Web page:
The GDC currently recognises 13 various fields of dentistry with regards to their specialist register. You are not required to join a specialist list to practise a specialty, however, only dentists on these specialist lists have the right to use the ‘specialist’ title. In this series of articles you can find out more about each specialty from experts in their respective fields, with advice on the career pathway as well as sharing their experiences as a specialist.
Orthodontics involves the development, prevention, and correction of irregularities of the teeth, bite and jaw.
In the following article, Orthodontic Consultant, Iain Buchanan discusses how you can establish a career in this field.
Clinical University Teacher/Honorary Consultant in Orthodontics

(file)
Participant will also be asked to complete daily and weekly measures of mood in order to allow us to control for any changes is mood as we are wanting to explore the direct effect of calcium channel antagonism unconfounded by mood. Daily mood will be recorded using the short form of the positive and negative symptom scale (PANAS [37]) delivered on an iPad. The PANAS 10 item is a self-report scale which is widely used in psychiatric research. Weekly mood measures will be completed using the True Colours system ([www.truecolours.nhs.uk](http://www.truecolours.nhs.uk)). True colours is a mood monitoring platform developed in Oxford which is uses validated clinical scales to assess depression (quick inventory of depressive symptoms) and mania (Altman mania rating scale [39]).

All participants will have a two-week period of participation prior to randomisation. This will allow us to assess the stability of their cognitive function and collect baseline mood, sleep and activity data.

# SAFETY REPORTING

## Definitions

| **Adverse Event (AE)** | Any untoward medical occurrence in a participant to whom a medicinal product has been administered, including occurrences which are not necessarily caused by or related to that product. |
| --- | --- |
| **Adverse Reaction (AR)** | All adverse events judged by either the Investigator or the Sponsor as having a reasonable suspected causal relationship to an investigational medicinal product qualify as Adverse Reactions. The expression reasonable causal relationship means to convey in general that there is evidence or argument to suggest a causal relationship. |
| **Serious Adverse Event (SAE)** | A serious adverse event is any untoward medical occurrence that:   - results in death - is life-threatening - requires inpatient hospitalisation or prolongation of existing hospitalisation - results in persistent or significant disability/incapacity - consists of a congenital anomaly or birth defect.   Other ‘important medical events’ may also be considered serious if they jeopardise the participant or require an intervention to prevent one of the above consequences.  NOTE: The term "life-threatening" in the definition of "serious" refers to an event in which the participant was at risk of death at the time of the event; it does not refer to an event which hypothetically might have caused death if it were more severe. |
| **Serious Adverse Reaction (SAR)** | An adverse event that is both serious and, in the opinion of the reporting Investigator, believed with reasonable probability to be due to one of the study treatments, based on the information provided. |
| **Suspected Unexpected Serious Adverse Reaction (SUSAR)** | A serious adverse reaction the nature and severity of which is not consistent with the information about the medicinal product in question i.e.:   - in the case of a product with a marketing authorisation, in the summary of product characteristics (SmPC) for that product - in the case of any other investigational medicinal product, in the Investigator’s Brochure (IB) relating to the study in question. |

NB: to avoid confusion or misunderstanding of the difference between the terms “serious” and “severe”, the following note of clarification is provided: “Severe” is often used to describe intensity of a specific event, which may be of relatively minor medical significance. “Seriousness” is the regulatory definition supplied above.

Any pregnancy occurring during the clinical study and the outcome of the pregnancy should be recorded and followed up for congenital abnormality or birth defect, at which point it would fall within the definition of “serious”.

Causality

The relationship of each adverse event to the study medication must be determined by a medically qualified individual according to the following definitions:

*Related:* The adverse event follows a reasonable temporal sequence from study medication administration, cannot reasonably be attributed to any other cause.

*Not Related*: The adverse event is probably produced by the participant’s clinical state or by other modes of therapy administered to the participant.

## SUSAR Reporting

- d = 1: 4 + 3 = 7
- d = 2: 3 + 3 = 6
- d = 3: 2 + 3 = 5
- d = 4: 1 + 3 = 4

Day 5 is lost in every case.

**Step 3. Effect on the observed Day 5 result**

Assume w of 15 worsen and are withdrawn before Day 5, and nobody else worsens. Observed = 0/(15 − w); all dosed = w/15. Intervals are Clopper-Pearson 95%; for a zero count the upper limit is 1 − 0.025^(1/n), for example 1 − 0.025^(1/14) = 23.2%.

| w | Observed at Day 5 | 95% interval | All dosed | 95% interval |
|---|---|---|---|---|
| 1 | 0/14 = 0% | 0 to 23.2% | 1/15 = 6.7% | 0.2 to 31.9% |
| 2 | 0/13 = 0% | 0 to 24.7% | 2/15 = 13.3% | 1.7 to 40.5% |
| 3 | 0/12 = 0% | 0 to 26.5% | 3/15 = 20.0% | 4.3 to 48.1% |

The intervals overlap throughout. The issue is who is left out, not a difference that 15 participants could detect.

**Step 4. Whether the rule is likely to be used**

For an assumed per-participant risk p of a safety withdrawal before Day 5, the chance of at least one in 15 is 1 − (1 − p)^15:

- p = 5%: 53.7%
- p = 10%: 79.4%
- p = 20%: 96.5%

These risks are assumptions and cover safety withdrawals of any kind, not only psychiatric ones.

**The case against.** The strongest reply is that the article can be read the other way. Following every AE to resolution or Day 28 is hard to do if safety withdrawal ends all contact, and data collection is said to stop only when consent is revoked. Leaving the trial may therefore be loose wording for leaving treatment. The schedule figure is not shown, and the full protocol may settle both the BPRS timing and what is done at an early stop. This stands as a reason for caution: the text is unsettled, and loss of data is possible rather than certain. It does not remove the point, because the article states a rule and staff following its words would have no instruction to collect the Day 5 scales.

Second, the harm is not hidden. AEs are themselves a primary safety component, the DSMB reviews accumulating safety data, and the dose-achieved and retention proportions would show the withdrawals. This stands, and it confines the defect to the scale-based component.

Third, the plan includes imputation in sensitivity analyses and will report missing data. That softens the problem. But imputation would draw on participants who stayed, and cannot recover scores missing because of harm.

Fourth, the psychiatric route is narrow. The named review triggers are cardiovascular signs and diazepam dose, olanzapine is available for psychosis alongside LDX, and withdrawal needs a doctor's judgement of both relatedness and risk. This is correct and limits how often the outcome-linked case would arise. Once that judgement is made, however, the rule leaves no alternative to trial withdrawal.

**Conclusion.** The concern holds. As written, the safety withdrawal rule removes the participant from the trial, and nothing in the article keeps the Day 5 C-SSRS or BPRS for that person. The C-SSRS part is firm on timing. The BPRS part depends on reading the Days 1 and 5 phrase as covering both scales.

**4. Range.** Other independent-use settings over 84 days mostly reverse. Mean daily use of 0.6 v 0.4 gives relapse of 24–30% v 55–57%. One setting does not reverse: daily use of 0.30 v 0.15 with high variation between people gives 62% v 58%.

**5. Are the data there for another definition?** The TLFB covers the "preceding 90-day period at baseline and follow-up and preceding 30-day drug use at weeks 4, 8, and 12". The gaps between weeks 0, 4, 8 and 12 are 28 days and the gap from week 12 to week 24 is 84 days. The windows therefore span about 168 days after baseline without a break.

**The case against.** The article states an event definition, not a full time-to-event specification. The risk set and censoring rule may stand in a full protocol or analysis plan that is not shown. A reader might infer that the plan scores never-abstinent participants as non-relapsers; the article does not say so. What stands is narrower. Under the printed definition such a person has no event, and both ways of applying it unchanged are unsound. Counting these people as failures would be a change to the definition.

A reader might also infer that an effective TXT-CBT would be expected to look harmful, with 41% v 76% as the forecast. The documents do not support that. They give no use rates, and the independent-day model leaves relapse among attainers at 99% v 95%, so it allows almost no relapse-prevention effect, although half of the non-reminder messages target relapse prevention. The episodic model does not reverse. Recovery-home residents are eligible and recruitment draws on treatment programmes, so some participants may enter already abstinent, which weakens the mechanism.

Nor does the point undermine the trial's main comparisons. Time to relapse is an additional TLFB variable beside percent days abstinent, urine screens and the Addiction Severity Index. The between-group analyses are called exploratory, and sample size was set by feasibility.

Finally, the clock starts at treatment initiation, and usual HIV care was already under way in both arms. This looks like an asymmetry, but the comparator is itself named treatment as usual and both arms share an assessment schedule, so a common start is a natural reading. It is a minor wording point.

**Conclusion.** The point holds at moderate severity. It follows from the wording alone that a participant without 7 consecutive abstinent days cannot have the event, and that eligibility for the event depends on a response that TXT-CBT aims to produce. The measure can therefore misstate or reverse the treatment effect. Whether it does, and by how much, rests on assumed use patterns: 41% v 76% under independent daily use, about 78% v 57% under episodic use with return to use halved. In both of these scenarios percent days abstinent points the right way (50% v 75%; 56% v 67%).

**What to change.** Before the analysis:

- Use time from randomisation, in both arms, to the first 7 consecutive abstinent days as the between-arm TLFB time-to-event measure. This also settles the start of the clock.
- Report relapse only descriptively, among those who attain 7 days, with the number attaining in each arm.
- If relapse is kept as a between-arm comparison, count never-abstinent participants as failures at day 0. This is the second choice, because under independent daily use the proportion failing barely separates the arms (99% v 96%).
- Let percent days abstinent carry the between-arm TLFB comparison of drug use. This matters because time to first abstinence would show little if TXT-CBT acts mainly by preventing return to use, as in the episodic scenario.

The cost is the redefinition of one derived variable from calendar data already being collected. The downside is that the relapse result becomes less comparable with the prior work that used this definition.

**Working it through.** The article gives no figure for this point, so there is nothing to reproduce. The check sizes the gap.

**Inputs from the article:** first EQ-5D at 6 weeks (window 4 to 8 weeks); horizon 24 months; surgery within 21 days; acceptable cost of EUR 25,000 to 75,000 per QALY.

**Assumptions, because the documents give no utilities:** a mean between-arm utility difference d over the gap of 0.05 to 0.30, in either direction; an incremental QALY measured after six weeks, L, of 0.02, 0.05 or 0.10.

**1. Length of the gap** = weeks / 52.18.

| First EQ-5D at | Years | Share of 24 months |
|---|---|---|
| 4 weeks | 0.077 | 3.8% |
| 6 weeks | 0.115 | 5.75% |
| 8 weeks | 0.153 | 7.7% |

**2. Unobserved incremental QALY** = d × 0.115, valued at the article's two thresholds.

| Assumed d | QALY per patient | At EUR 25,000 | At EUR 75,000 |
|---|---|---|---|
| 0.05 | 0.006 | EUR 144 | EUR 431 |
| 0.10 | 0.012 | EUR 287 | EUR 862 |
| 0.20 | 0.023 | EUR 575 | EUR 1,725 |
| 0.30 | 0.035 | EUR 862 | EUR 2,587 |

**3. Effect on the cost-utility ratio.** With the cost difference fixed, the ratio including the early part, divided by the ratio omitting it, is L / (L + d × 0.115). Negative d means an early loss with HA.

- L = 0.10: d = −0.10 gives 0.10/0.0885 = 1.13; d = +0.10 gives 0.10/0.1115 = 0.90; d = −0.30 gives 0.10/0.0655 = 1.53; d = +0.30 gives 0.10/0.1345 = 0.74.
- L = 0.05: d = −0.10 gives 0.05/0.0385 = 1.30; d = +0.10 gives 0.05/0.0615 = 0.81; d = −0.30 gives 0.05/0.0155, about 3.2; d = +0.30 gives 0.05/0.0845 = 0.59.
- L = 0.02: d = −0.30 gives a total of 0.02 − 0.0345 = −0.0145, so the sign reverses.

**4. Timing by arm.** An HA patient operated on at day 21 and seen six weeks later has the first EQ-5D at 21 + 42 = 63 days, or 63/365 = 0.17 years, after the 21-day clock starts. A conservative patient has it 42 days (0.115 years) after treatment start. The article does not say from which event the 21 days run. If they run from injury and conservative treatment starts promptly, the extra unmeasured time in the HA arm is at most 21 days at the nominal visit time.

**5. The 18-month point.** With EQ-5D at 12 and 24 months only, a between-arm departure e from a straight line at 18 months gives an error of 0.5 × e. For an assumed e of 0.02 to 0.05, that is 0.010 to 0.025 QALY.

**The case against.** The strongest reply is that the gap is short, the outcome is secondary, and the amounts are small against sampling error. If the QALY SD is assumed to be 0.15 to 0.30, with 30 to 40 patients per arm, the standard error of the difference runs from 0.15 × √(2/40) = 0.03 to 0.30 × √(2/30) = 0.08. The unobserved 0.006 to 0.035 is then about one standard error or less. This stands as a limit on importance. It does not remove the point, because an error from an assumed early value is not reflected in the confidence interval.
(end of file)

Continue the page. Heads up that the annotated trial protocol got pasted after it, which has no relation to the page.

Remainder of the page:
University of Glasgow Dental School
Iain Buchanan graduated from Edinburgh University in 1982 and following almost 2 years in general dental practice started training towards a specialist career in Orthodontics. Following Hospital training posts in Edinburgh and Dundee he gained his Fellowship in Dental Surgery from the Royal College of Surgeons of Edinburgh (1986). He then moved on to speciality training in Orthodontics in Manchester at the completion of which he passed both the Diploma and Membership in Orthodontics exams of the Royal College of Surgeons of England (1988) and later also gained a Master of Science degree from the University of Manchester (1991).
In 1989 Iain moved to Glasgow as Senior Registrar in Orthodontics at Glasgow Dental Hospital and School and higher specialist training in Orthodontics was completed in 1992. He was then appointed to a Consultant Orthodontist post at Glasgow Dental Hospital in 1993. Having worked full-time at the Dental Hospital for 4 years he then changed to a part-time contract and opened a Specialist Orthodontic Practice in Paisley in 1997.